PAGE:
WASHINGTON, D.C. – As far as stories of endurance and faith go, it’s hard to top the dedication of a group of young Catholics from the Diocese of Brownsville, Texas.
Under threat of a hurricane in the middle of a pandemic, the group of 13 went ahead with plans to receive the sacrament of confirmation July 26, an event that had already been set back because of the coronavirus.
Brownsville Bishop Daniel E. Flores said he had kept in constant communication with the pastor of San Felipe de Jesus Parish as parts of Texas, including the Rio Grande Valley, were undergoing a threat from Hurricane Hanna, which made landfall along the Gulf Coast of southern Texas July 25, causing widespread damage.
“He said all was well (at the parish) and (the group) was still planning to participate so I said, ‘I’ll be there,'” said Flores in a July 27 telephone interview with Catholic News Service.
They advised the group to keep the number of those attending small, unusual in a culture used to showing up to religious milestones with extended family in tow, but they complied. There were fallen branches along the way and the electricity was out in many places, but they showed up.
“I spoke with the young people and their families, we took a group photo, distancing, and they were happy,” Flores said. “They’re teaching us something, about the help of God, how the Holy Spirit gives us strength and courage to keep going in the battles of life, to protect those who are most vulnerable.”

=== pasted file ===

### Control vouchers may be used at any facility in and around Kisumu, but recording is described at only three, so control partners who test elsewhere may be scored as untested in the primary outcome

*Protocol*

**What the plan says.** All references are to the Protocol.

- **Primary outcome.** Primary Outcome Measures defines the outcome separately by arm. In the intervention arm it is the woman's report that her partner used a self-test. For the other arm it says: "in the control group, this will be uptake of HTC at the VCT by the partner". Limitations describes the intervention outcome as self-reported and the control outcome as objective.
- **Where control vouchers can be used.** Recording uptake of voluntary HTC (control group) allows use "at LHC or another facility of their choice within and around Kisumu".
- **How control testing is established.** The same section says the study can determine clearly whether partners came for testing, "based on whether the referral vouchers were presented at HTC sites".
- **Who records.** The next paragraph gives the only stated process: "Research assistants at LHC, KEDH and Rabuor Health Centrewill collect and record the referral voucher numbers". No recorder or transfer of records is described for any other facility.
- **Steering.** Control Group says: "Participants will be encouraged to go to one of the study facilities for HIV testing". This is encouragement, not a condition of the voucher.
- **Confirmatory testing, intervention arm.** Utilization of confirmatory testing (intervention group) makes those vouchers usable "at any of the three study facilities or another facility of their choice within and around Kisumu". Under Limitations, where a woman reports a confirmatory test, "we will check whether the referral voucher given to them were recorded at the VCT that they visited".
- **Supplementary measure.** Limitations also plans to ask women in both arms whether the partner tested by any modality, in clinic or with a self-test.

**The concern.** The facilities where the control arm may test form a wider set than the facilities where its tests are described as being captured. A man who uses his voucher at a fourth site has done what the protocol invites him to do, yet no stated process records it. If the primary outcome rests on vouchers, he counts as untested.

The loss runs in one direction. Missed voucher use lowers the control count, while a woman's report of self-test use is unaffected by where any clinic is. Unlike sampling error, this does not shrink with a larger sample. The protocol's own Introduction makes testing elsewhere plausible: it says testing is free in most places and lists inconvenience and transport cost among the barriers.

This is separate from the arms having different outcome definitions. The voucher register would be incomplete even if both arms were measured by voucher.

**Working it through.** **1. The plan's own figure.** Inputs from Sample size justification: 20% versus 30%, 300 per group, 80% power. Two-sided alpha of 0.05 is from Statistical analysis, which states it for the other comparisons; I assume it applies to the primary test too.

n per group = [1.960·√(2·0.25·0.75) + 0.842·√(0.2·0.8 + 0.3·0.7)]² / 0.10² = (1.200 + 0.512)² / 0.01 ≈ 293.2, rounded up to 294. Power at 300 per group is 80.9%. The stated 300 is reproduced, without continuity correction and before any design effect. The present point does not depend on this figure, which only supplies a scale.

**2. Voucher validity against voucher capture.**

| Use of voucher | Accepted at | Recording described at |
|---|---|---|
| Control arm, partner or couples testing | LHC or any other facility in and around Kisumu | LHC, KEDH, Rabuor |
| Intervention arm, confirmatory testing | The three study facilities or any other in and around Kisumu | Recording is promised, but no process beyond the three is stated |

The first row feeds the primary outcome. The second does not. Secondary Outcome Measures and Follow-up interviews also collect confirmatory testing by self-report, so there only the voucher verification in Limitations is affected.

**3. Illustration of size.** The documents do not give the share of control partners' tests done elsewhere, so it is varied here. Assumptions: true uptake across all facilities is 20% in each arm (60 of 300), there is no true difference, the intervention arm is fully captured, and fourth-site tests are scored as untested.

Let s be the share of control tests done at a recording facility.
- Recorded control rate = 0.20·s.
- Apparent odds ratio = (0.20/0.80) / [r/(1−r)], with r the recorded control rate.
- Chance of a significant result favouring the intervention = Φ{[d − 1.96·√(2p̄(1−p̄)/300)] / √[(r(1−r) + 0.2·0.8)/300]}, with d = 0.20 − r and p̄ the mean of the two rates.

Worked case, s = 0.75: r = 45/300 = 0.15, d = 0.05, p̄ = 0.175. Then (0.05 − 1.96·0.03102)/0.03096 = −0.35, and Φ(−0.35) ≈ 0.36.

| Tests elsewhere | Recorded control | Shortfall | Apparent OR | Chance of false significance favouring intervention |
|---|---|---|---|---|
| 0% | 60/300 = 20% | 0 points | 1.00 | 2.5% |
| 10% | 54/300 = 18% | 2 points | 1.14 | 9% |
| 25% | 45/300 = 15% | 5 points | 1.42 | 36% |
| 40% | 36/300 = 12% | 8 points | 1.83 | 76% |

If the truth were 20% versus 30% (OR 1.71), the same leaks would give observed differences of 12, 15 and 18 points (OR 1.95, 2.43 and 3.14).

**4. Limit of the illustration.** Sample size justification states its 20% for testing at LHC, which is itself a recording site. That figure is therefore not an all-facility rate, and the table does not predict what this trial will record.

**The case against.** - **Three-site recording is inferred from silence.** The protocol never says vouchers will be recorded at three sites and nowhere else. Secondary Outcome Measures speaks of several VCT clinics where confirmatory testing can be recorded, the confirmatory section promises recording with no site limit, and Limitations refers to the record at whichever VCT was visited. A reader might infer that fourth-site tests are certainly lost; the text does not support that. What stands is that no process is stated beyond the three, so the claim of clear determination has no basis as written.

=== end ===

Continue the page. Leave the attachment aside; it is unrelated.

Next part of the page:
Donning masks, they posed for the picture with their bishop, one he posted on his Twitter account the following day, saying how arriving to receive the sacrament in “a hurricane and in the midst of a pandemic” was “in itself is a sign of the strength of the Holy Spirit.”
Like hundreds of others in the diocese — and around the country — they had been waiting months to receive the sacrament, but following guidelines of keeping events small has been a priority for the diocese to keep everyone safe during the pandemic, Flores said, even if it has made his schedule and that of Brownsville Auxiliary Bishop Mario A. Aviles busier than usual.
But perseverance for the people in the valley, like hurricanes, is not unusual, Flores said.
“They were calm, and, well, that’s how life is, it has its obstacles, but you have to give it your all,” he said. “That’s the spirit I appreciate of many in the (Rio Grande) Valley: we are here and God is with us and we’re going to give it our all. … It’s a grace of not giving up under the difficulties of a situation.”